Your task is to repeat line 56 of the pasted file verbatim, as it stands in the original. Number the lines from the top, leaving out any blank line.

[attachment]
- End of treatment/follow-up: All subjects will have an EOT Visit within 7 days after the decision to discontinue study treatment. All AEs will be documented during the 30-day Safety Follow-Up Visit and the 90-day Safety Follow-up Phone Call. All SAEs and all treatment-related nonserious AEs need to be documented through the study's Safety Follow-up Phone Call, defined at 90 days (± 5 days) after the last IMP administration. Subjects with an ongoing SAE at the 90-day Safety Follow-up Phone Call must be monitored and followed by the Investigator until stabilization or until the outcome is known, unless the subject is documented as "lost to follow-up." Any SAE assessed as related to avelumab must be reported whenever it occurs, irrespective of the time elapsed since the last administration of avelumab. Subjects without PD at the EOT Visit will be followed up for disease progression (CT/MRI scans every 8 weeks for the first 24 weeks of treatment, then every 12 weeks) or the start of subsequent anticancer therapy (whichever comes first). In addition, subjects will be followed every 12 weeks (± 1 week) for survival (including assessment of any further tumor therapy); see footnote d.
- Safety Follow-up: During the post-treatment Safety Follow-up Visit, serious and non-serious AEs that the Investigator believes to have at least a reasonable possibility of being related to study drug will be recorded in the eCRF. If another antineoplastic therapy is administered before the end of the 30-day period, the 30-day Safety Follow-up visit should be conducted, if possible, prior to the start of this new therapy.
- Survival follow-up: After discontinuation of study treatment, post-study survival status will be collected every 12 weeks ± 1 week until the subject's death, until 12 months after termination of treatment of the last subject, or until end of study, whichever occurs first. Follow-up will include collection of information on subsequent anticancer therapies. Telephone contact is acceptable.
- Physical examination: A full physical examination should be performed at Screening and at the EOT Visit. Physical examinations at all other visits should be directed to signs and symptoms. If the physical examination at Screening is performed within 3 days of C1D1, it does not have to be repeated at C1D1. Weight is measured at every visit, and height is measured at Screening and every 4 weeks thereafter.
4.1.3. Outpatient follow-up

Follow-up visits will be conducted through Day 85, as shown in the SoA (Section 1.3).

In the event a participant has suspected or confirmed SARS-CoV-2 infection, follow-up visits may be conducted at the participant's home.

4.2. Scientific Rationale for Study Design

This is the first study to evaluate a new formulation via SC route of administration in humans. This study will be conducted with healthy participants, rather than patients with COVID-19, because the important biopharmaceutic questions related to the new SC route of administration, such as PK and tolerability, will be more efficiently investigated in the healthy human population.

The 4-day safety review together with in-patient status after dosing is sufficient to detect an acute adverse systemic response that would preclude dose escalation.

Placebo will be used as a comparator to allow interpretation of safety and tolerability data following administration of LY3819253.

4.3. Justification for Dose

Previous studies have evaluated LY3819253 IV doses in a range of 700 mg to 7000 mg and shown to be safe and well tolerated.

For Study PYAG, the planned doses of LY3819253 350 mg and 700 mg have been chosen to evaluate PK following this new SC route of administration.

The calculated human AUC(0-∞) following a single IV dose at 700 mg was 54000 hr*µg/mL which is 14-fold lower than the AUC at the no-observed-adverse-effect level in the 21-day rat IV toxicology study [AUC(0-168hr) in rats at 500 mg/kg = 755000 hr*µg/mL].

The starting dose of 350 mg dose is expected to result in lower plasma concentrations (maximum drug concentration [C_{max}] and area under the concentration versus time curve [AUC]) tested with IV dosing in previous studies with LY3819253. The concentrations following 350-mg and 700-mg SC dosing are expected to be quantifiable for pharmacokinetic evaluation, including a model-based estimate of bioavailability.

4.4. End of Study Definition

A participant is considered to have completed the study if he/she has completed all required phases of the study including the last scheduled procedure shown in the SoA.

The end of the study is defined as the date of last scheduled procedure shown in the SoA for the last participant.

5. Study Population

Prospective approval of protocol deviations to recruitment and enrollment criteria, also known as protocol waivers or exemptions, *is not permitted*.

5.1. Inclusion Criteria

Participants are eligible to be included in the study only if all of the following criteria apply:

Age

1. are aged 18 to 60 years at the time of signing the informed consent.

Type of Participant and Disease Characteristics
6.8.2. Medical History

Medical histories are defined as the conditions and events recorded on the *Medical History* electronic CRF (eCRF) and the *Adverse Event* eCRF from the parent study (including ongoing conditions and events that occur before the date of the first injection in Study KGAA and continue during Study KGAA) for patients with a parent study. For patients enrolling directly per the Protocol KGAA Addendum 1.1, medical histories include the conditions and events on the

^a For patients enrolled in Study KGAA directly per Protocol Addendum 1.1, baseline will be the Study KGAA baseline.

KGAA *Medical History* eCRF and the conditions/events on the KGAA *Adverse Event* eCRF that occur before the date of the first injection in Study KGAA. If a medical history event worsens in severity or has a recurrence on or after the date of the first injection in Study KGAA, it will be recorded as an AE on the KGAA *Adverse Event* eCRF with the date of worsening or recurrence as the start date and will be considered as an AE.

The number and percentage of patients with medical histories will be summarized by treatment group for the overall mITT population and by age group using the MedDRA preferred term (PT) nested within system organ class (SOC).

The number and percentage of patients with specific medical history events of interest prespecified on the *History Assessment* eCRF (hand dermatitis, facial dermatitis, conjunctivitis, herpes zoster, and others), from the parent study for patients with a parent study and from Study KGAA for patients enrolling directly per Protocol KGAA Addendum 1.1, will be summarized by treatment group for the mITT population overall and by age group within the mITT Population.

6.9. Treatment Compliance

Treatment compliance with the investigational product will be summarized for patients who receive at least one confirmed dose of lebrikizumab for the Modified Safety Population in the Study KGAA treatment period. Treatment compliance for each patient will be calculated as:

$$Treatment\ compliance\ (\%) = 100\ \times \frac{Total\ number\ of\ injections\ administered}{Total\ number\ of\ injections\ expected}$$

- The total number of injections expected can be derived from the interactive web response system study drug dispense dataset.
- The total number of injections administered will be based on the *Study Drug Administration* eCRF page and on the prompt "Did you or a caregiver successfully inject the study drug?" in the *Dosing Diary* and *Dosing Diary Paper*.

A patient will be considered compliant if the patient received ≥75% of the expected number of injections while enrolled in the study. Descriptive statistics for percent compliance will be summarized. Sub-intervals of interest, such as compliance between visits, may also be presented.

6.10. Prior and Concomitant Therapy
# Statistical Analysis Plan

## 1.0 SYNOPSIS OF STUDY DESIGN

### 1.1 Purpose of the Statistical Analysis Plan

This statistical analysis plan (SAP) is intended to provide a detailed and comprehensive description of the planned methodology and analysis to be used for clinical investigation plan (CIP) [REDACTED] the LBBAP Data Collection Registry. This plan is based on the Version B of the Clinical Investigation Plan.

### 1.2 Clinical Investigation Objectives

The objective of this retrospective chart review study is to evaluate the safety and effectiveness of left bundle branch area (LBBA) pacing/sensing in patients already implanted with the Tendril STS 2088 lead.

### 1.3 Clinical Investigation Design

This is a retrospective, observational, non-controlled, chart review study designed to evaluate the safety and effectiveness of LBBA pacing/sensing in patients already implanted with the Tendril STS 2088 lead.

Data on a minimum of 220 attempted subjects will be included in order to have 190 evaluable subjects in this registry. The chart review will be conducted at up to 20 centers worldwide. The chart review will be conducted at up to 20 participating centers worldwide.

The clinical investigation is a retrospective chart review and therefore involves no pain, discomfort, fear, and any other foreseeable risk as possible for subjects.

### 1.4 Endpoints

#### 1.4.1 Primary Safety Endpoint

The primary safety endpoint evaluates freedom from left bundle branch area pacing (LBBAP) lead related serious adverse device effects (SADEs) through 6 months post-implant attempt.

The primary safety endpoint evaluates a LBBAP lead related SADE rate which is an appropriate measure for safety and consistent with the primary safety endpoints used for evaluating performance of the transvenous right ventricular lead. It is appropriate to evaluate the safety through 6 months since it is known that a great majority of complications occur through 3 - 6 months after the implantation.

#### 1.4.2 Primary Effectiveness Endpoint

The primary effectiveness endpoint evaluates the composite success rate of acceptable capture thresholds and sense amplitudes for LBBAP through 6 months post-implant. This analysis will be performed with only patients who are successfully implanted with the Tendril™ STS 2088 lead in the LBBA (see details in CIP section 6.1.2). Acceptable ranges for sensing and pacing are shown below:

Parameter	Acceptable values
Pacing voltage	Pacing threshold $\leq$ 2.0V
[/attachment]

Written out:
Parameter	Acceptable values